• Into the Wild by John Krakauer — One summer I decided I was going to read all the Oprah books, and was annoyed when this title popped up on the list. I think I was 25 when I walked into the downtown South Bend Public Library, held the book in my hands and read the blurb about Chris McCandless selling all he had and driving to Alaska where he dies because he ate the wrong kind of berry. “Why would I read this?” I thought wishing Oprah had picked another Maeve Binchy book. But I read it, and the book left an imprint on me so much so that when I finished it in a Barnes and Noble (Chris would hate Barnes and Noble, and don’t even get me started on what he’d say about Amazon), I immediately wrote John Krakauer telling him how much I loved his book. He wrote me back — handwritten, too. I still have the postcard.

For Simon:

Guys, Simon gets on my last nerve. He makes me nervous every time he enters a scene. I admit I probably get invested in stories beyond what is good for me, but I take it personally that Lavrans thinks of Simon as God’s gift to, well, everything. He’s that guy who sweet talks his way into getting a hall pass when he ditched chemistry (actually, it probably would’ve been something in the humanities), or the preppy politician who smells too much of Binaca. He doesn’t fool me, and I want to give him a book to read for punishment. Leviticus, maybe? I know that wouldn’t work though, so how about these:

  • About A Boy by Nick Hornby — Simon needs a book about a super cool guy who doesn’t know it, or won’t admit it, but is lost and is too afraid to be vulnerable until someone comes along and gives him the strength to change. I think this book would confuse Simon at first, but maybe if someone read it to him he would enjoy the story. Or, he could watch the movie, first.
  • Flipped by Wendelin Van Draanen — I’ve not met a boy or a girl who doesn’t love this book, and I think it’s because the story is told in alternating chapters by Bryce and Juli. It is eye-opening to see how differently they see one event, as well as how their perspective about the other person shifts and changes. I need Simon to think about someone else besides Simon, and I think this book will help.
  • There’s a Boy in the Girl’s Bathroom by Louis Sachar — I was hesitant to read this with Hadley and Harper years ago, because I thought it was going to be predictable and shallow (shows how open-minded I am), but this is a book with a main character who is so utterly loveable, I am grateful the girls and I could spend some time in his life. Plus, there are some parts that are so funny we had to put the book down because we were all laughing so hard. Come to think of it, every one of these characters would do well to laugh, so maybe all of them should read this book.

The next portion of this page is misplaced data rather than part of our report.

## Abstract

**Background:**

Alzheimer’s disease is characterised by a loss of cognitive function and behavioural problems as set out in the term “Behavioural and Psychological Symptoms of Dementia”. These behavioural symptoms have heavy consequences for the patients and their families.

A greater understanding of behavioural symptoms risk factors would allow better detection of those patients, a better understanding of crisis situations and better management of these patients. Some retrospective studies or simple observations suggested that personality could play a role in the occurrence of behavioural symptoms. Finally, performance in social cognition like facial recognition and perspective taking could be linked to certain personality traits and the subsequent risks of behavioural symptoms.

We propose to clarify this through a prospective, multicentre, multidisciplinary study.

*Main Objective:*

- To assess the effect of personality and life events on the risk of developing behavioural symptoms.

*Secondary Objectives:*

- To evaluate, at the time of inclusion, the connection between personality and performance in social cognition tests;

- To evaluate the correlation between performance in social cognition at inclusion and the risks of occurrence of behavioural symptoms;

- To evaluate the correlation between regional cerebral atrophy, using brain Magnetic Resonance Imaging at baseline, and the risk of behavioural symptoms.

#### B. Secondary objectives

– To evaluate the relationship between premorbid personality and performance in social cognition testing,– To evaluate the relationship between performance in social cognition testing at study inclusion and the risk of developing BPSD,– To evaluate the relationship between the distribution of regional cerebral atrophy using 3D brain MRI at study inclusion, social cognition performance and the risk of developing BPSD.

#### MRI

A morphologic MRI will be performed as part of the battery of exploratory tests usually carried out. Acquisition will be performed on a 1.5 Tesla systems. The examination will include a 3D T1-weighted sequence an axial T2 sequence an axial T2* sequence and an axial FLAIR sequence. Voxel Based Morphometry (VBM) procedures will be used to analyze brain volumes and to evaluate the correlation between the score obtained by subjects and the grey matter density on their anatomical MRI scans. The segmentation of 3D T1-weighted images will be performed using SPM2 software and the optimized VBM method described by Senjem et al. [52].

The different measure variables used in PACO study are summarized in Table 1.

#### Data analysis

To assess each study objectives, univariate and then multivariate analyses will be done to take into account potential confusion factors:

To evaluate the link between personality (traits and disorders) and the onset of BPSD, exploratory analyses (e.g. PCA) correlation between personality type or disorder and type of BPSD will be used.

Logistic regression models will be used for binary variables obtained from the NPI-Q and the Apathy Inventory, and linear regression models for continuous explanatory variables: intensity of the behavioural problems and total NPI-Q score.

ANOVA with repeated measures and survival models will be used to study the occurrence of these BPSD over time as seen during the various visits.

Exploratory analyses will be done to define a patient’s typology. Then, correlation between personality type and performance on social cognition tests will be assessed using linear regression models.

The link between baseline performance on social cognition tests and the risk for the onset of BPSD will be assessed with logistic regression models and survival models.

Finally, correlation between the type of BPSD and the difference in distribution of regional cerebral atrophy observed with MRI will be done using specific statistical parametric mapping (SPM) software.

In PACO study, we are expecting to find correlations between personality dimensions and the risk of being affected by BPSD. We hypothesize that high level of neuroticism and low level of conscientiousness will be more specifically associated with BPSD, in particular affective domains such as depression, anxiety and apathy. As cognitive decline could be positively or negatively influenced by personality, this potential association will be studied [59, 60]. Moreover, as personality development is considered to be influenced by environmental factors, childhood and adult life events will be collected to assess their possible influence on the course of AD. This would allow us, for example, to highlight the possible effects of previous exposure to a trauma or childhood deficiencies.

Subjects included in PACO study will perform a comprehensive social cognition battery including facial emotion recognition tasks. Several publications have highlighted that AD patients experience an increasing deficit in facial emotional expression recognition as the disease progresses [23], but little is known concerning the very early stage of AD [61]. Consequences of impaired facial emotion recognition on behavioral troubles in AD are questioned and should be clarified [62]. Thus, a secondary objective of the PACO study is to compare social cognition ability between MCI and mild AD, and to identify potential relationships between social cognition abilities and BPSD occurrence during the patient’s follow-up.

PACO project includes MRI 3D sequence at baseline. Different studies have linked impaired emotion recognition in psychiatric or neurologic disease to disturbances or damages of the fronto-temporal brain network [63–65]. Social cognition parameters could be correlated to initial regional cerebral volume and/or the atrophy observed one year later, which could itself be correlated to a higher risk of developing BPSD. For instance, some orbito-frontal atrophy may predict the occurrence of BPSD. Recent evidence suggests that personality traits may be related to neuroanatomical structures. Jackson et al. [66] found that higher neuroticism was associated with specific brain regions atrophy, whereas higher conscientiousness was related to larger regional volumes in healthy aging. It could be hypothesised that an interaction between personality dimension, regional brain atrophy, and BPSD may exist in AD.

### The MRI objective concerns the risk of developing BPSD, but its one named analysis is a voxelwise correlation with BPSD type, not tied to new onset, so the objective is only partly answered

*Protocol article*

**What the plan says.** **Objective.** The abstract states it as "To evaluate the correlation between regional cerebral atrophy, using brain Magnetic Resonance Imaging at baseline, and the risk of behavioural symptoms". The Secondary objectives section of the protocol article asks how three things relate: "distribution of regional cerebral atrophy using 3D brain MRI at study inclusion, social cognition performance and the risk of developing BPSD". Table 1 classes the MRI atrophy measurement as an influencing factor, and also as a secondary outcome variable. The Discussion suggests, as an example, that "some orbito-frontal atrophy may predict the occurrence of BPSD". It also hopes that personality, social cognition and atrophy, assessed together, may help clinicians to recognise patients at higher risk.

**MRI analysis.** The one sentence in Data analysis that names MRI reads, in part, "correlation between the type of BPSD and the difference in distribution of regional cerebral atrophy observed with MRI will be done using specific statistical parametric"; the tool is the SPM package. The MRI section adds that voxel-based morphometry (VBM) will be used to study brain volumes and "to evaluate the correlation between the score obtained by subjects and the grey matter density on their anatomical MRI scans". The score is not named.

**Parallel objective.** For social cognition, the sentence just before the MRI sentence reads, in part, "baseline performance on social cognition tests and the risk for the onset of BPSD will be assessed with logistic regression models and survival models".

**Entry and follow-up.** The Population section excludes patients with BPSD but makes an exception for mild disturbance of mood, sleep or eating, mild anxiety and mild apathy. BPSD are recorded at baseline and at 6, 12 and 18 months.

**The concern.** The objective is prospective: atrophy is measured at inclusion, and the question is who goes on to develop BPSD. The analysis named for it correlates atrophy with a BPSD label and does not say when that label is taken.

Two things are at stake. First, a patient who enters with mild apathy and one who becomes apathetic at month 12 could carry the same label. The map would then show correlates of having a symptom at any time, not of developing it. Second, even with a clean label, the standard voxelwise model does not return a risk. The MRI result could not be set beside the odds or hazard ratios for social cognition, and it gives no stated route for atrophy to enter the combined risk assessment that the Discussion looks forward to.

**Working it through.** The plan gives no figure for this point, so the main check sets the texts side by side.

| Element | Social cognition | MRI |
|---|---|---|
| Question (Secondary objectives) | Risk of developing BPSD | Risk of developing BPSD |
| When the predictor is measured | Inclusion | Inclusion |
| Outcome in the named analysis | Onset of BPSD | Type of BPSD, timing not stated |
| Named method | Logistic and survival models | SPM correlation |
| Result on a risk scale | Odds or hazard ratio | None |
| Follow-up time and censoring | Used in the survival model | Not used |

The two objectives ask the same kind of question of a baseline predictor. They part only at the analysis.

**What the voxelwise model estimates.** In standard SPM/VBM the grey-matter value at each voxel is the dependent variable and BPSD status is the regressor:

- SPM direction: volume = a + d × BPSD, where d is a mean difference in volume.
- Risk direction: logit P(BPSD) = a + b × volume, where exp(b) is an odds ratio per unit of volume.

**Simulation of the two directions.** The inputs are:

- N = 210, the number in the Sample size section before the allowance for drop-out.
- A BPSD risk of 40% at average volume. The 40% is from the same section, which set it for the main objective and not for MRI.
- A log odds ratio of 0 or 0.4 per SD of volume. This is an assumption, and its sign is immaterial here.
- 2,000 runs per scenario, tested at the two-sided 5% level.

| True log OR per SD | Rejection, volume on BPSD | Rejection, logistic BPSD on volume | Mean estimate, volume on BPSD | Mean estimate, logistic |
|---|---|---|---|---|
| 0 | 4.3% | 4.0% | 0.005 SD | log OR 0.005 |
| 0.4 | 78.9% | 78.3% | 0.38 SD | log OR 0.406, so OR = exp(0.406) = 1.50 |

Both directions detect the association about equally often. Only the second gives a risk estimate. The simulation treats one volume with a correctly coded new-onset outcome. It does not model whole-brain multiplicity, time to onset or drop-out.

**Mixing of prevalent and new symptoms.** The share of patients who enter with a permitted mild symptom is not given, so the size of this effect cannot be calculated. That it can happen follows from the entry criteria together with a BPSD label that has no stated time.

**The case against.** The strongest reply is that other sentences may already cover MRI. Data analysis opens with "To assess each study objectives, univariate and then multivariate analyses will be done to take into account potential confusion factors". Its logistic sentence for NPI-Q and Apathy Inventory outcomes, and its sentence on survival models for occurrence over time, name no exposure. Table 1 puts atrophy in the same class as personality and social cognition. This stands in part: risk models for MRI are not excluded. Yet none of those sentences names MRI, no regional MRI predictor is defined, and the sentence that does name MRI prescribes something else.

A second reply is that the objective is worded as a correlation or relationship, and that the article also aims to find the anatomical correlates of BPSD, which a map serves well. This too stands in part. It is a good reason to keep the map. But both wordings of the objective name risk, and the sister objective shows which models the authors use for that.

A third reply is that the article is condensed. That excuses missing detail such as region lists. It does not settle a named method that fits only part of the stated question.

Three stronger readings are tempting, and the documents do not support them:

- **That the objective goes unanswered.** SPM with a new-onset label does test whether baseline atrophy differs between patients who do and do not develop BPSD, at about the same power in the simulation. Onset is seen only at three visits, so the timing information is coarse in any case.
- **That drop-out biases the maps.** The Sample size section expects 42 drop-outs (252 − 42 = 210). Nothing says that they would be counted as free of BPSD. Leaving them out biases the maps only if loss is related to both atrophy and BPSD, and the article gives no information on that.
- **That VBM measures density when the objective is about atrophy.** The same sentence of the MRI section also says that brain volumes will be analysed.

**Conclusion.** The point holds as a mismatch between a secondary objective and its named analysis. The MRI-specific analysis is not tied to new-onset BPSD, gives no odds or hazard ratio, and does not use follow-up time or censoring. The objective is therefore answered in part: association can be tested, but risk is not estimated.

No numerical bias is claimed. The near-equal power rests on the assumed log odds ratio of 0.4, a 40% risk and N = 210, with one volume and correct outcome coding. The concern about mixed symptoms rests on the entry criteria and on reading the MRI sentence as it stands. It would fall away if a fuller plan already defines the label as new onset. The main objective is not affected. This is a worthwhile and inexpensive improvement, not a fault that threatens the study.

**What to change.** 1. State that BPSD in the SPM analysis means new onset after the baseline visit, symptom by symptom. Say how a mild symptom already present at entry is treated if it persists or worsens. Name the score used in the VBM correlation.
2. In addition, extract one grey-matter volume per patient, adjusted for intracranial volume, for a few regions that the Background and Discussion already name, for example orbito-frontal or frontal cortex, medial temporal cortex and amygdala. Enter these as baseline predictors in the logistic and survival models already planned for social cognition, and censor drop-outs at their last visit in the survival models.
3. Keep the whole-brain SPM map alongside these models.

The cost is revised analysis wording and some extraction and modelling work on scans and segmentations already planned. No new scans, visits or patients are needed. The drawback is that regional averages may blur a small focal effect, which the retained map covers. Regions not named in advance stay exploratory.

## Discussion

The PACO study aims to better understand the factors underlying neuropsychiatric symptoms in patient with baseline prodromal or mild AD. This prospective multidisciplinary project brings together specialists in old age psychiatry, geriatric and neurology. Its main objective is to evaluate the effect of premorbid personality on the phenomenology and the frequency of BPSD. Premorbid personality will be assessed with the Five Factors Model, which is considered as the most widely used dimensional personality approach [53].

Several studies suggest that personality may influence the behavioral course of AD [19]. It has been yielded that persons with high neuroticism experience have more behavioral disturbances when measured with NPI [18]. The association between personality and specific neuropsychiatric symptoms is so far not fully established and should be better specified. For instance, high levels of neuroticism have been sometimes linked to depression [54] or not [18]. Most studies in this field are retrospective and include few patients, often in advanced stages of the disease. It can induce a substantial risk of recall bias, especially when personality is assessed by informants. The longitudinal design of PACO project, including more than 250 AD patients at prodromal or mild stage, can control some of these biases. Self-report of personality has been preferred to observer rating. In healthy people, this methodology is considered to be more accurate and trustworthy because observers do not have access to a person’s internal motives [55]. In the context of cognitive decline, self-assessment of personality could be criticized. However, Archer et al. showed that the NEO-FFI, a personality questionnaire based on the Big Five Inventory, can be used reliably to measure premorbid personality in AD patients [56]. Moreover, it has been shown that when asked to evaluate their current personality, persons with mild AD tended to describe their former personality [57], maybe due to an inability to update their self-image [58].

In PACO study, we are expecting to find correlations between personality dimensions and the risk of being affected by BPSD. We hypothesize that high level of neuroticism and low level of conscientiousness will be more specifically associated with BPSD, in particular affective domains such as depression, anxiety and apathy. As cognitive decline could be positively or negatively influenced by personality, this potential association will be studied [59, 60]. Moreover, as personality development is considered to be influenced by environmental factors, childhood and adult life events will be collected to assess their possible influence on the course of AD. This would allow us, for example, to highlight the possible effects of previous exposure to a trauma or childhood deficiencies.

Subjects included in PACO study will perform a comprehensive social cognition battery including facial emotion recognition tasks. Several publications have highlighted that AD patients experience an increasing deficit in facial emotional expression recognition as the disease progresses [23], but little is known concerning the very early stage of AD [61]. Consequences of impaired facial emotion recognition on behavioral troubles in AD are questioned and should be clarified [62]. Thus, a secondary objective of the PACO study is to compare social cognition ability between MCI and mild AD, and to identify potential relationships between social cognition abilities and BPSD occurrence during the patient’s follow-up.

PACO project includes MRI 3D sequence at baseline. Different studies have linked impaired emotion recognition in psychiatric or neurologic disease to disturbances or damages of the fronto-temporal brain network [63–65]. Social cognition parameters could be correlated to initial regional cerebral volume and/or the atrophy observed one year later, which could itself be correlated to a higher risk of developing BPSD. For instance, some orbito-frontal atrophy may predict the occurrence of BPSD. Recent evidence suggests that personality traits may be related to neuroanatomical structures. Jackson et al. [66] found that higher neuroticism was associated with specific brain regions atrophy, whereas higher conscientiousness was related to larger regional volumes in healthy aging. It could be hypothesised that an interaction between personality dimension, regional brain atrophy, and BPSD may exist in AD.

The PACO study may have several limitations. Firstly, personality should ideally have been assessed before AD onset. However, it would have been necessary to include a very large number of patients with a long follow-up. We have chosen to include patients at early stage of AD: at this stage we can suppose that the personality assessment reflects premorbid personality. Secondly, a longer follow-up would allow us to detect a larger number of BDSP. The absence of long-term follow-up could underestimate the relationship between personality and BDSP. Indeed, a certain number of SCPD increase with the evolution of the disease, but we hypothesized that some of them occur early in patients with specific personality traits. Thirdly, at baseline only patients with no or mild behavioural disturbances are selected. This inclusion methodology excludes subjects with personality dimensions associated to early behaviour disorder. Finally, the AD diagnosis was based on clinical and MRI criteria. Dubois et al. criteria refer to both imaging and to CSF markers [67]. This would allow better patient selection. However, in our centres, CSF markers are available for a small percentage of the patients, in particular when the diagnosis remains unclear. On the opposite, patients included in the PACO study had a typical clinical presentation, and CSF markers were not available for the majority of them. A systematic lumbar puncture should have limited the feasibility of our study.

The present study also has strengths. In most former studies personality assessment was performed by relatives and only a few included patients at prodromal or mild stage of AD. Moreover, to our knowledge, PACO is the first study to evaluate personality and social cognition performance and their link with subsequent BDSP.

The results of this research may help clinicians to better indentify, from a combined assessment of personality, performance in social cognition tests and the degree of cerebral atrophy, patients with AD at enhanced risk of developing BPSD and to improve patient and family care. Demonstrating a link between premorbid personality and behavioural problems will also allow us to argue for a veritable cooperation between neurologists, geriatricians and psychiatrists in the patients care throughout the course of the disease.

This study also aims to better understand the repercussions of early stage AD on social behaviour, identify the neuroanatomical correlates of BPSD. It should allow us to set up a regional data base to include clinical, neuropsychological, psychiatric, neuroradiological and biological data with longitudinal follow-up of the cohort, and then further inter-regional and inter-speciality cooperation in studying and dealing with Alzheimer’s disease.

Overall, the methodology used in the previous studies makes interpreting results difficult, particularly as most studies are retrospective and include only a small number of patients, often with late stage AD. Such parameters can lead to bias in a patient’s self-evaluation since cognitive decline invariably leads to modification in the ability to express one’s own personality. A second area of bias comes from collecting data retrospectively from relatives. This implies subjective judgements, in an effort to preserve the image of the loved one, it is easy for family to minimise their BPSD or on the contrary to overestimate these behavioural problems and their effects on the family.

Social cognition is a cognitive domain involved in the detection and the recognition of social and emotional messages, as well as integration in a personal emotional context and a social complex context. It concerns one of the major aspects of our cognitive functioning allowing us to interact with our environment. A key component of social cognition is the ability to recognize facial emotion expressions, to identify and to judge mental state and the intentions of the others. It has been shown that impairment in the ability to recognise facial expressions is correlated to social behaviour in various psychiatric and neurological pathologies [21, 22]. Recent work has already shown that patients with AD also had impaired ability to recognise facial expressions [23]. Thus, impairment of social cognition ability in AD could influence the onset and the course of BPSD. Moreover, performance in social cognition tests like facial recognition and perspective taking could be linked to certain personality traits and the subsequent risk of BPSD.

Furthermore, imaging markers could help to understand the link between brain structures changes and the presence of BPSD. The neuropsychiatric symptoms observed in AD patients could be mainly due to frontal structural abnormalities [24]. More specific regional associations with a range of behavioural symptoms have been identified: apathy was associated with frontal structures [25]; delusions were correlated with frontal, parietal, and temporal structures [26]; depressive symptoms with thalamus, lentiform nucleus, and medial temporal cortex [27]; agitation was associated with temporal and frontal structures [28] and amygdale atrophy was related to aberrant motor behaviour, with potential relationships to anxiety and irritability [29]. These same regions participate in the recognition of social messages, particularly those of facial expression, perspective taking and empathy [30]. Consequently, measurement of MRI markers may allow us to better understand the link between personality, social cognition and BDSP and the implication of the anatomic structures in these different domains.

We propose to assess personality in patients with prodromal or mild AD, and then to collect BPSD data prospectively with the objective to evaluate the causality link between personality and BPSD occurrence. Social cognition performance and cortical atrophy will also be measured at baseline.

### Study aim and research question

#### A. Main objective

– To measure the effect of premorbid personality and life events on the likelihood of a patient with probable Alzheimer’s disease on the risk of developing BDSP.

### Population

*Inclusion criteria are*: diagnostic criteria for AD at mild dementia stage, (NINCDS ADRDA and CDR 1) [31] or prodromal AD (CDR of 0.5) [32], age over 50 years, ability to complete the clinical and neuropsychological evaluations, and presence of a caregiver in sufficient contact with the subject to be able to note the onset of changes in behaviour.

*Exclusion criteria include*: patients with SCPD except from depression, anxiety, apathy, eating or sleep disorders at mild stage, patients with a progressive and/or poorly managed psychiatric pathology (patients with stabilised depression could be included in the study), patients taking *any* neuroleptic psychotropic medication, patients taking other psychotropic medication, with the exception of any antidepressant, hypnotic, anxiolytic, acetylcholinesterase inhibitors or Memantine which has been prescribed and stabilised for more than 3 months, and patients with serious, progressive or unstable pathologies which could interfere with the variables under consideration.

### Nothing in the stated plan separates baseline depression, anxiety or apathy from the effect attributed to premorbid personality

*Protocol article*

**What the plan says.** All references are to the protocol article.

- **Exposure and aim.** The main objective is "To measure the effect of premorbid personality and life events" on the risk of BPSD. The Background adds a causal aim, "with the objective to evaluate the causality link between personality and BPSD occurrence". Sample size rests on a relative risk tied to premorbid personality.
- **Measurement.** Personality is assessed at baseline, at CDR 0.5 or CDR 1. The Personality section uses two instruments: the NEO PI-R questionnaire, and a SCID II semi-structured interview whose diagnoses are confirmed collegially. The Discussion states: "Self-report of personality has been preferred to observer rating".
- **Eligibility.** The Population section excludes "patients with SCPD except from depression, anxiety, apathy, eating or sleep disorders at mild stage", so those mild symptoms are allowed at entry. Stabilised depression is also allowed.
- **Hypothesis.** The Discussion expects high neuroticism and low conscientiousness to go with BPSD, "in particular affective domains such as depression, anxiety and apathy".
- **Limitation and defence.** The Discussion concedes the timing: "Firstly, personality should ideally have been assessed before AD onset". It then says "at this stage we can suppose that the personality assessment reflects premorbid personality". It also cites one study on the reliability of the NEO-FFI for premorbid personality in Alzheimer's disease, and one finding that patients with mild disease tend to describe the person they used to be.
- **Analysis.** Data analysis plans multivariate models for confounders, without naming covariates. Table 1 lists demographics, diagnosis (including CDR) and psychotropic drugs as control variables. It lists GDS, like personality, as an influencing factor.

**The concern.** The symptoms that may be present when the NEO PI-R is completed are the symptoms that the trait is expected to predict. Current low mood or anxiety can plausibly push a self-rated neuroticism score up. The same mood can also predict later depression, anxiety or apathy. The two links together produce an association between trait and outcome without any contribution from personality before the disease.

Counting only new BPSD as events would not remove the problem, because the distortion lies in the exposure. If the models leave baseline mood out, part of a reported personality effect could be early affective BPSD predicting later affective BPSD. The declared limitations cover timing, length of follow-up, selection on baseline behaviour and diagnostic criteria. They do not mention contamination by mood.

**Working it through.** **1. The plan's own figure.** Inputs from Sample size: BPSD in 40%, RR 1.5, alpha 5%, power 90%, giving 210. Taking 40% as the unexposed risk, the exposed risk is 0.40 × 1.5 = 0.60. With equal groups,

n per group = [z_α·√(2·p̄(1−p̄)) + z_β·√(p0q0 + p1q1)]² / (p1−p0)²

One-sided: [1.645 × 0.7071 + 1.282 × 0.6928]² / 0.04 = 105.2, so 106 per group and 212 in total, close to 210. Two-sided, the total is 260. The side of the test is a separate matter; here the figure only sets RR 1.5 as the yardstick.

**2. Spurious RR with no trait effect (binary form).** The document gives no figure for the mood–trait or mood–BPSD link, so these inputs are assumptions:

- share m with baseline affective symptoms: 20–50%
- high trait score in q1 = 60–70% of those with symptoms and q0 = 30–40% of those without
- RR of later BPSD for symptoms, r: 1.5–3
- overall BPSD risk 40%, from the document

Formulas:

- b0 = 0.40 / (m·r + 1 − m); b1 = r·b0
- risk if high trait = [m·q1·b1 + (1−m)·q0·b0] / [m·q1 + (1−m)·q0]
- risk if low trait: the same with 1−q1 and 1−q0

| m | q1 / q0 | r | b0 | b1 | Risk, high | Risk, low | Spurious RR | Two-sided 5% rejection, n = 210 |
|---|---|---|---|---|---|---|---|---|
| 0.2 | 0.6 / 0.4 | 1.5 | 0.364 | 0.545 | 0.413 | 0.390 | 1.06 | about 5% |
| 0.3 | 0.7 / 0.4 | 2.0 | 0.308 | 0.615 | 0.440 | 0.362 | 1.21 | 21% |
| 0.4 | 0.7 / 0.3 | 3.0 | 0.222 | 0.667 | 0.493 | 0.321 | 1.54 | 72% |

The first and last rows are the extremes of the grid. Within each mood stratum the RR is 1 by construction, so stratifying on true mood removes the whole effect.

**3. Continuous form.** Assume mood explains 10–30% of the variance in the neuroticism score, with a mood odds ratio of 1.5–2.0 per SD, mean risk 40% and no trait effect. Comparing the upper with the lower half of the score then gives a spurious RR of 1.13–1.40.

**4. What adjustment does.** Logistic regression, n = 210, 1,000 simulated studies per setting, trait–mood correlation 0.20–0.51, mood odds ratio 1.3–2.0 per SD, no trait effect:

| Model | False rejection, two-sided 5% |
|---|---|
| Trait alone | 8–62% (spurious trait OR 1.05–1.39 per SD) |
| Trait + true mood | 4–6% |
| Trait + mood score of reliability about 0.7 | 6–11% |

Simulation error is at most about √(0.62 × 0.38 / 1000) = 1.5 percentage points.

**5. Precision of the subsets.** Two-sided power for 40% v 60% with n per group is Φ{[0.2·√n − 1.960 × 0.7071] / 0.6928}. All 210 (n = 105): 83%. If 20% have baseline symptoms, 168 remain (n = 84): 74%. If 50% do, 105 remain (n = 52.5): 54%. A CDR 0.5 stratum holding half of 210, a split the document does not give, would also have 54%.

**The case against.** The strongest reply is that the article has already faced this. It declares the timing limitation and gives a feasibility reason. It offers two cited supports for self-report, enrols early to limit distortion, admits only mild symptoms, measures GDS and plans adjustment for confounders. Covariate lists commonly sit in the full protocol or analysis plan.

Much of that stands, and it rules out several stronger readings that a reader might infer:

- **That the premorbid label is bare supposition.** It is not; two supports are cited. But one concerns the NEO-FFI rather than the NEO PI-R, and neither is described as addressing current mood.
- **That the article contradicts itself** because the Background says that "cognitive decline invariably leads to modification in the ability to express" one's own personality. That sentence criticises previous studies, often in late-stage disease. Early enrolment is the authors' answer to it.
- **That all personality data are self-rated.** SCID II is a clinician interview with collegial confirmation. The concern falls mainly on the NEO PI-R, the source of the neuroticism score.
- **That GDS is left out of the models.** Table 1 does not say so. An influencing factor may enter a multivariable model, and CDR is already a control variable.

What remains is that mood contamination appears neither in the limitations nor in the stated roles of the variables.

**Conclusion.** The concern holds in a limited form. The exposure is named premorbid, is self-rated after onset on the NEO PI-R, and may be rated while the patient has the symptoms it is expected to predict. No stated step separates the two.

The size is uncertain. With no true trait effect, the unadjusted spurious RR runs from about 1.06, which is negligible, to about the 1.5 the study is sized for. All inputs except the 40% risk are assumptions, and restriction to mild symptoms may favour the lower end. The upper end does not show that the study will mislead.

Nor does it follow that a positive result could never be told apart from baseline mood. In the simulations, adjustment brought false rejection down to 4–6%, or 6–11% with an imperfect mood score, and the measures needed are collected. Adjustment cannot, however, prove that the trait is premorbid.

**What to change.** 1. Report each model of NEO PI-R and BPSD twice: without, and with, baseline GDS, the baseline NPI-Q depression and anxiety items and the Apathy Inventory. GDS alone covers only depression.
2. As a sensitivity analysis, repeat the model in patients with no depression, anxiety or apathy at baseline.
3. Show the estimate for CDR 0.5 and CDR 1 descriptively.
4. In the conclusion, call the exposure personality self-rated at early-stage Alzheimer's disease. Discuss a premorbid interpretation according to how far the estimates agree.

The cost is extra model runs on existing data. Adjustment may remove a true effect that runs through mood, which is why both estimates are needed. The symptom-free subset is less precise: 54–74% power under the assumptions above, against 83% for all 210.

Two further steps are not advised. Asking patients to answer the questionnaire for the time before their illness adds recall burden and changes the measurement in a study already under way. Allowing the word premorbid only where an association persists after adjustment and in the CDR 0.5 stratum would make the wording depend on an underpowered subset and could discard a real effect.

I don’t think the point of a story is to solve a problem, anyway. I’m not interested in the point of things these days, and especially in July. I’m interested in trying to hold still when the undertow of Lake Michigan tugs at my ankles, and I’m interested in letting go and sliding into the water. I’m interested in the tang of nostalgia I taste when I pop blueberries into my mouth or bite into a white peach. I’m interested in shifting myself on a beach towel so the curves of the sand hug the curves and hollows of my body and I close my eyes, and I settle myself somewhere different for a little while.

Happy Summer Reading to you all.

Callie Feyen (Project Redux founder) holds an MFA in Creative Writing from Seattle Pacific University, and is a writer for Coffee+Crumbs, TS Poetry Press, and The Banner. She is the author of two books: The Teacher Diaries, and Twirl, and is working on her third –a book about JRR Tolkien’s The Hobbit. Callie lives in Ann Arbor, Michigan with her husband Jesse, and their two daughters, Hadley and Harper. Follow her on Instagram at @calliefeyen or online at

Leave a Reply

Fill in your details below or click an icon to log in: Logo

You are commenting using your account. Log Out /  Change )

Facebook photo

You are commenting using your Facebook account. Log Out /  Change )

Connecting to %s